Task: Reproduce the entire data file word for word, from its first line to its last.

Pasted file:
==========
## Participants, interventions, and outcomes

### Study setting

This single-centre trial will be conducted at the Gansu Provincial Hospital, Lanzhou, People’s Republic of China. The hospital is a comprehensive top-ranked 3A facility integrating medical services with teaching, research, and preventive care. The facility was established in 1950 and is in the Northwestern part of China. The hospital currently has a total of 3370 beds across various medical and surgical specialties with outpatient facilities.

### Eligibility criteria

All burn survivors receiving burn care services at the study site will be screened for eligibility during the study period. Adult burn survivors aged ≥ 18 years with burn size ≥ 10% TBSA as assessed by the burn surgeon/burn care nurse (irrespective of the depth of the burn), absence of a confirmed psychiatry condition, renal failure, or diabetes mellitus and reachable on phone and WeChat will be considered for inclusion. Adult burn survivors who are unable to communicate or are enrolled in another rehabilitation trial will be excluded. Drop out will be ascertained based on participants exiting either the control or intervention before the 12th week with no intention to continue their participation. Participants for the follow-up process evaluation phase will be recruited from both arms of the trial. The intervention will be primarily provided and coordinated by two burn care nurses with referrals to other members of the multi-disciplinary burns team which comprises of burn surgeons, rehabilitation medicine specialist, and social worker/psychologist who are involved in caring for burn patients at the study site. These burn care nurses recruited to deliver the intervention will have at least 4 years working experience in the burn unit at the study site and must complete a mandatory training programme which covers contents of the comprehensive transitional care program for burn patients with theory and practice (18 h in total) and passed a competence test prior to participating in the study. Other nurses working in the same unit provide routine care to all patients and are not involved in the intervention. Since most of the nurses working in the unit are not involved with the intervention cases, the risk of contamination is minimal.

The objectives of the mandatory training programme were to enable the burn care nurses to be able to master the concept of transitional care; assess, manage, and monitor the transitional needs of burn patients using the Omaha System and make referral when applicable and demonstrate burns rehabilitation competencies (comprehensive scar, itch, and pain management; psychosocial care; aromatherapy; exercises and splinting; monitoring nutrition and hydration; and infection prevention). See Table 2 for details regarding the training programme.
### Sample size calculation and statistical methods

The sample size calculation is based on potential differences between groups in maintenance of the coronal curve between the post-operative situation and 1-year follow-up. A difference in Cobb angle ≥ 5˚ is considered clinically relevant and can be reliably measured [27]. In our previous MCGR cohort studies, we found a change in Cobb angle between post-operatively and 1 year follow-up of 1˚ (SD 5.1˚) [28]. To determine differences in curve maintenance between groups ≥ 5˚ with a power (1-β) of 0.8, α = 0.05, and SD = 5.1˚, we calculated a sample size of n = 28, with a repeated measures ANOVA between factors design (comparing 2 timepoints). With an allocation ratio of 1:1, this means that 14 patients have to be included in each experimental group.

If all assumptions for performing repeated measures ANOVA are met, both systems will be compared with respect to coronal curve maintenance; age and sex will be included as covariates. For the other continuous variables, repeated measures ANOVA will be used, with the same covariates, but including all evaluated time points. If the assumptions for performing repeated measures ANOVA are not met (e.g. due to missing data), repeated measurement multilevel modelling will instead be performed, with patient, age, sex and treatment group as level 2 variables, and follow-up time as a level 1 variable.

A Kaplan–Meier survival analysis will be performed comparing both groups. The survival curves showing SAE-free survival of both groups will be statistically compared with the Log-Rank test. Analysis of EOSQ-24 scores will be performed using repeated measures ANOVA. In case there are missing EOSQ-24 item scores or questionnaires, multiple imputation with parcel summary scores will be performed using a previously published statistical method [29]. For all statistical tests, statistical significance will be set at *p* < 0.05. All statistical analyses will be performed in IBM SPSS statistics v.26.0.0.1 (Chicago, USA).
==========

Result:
## Participants, interventions, and outcomes

### Study setting

This single-centre trial will be conducted at the Gansu Provincial Hospital, Lanzhou, People’s Republic of China. The hospital is a comprehensive top-ranked 3A facility integrating medical services with teaching, research, and preventive care. The facility was established in 1950 and is in the Northwestern part of China. The hospital currently has a total of 3370 beds across various medical and surgical specialties with outpatient facilities.

### Eligibility criteria

All burn survivors receiving burn care services at the study site will be screened for eligibility during the study period. Adult burn survivors aged ≥ 18 years with burn size ≥ 10% TBSA as assessed by the burn surgeon/burn care nurse (irrespective of the depth of the burn), absence of a confirmed psychiatry condition, renal failure, or diabetes mellitus and reachable on phone and WeChat will be considered for inclusion. Adult burn survivors who are unable to communicate or are enrolled in another rehabilitation trial will be excluded. Drop out will be ascertained based on participants exiting either the control or intervention before the 12th week with no intention to continue their participation. Participants for the follow-up process evaluation phase will be recruited from both arms of the trial. The intervention will be primarily provided and coordinated by two burn care nurses with referrals to other members of the multi-disciplinary burns team which comprises of burn surgeons, rehabilitation medicine specialist, and social worker/psychologist who are involved in caring for burn patients at the study site. These burn care nurses recruited to deliver the intervention will have at least 4 years working experience in the burn unit at the study site and must complete a mandatory training programme which covers contents of the comprehensive transitional care program for burn patients with theory and practice (18 h in total) and passed a competence test prior to participating in the study. Other nurses working in the same unit provide routine care to all patients and are not involved in the intervention. Since most of the nurses working in the unit are not involved with the intervention cases, the risk of contamination is minimal.

The objectives of the mandatory training programme were to enable the burn care nurses to be able to master the concept of transitional care; assess, manage, and monitor the transitional needs of burn patients using the Omaha System and make referral when applicable and demonstrate burns rehabilitation competencies (comprehensive scar, itch, and pain management; psychosocial care; aromatherapy; exercises and splinting; monitoring nutrition and hydration; and infection prevention). See Table 2 for details regarding the training programme.
### Sample size calculation and statistical methods

The sample size calculation is based on potential differences between groups in maintenance of the coronal curve between the post-operative situation and 1-year follow-up. A difference in Cobb angle ≥ 5˚ is considered clinically relevant and can be reliably measured [27]. In our previous MCGR cohort studies, we found a change in Cobb angle between post-operatively and 1 year follow-up of 1˚ (SD 5.1˚) [28]. To determine differences in curve maintenance between groups ≥ 5˚ with a power (1-β) of 0.8, α = 0.05, and SD = 5.1˚, we calculated a sample size of n = 28, with a repeated measures ANOVA between factors design (comparing 2 timepoints). With an allocation ratio of 1:1, this means that 14 patients have to be included in each experimental group.

If all assumptions for performing repeated measures ANOVA are met, both systems will be compared with respect to coronal curve maintenance; age and sex will be included as covariates. For the other continuous variables, repeated measures ANOVA will be used, with the same covariates, but including all evaluated time points. If the assumptions for performing repeated measures ANOVA are not met (e.g. due to missing data), repeated measurement multilevel modelling will instead be performed, with patient, age, sex and treatment group as level 2 variables, and follow-up time as a level 1 variable.

A Kaplan–Meier survival analysis will be performed comparing both groups. The survival curves showing SAE-free survival of both groups will be statistically compared with the Log-Rank test. Analysis of EOSQ-24 scores will be performed using repeated measures ANOVA. In case there are missing EOSQ-24 item scores or questionnaires, multiple imputation with parcel summary scores will be performed using a previously published statistical method [29]. For all statistical tests, statistical significance will be set at *p* < 0.05. All statistical analyses will be performed in IBM SPSS statistics v.26.0.0.1 (Chicago, USA).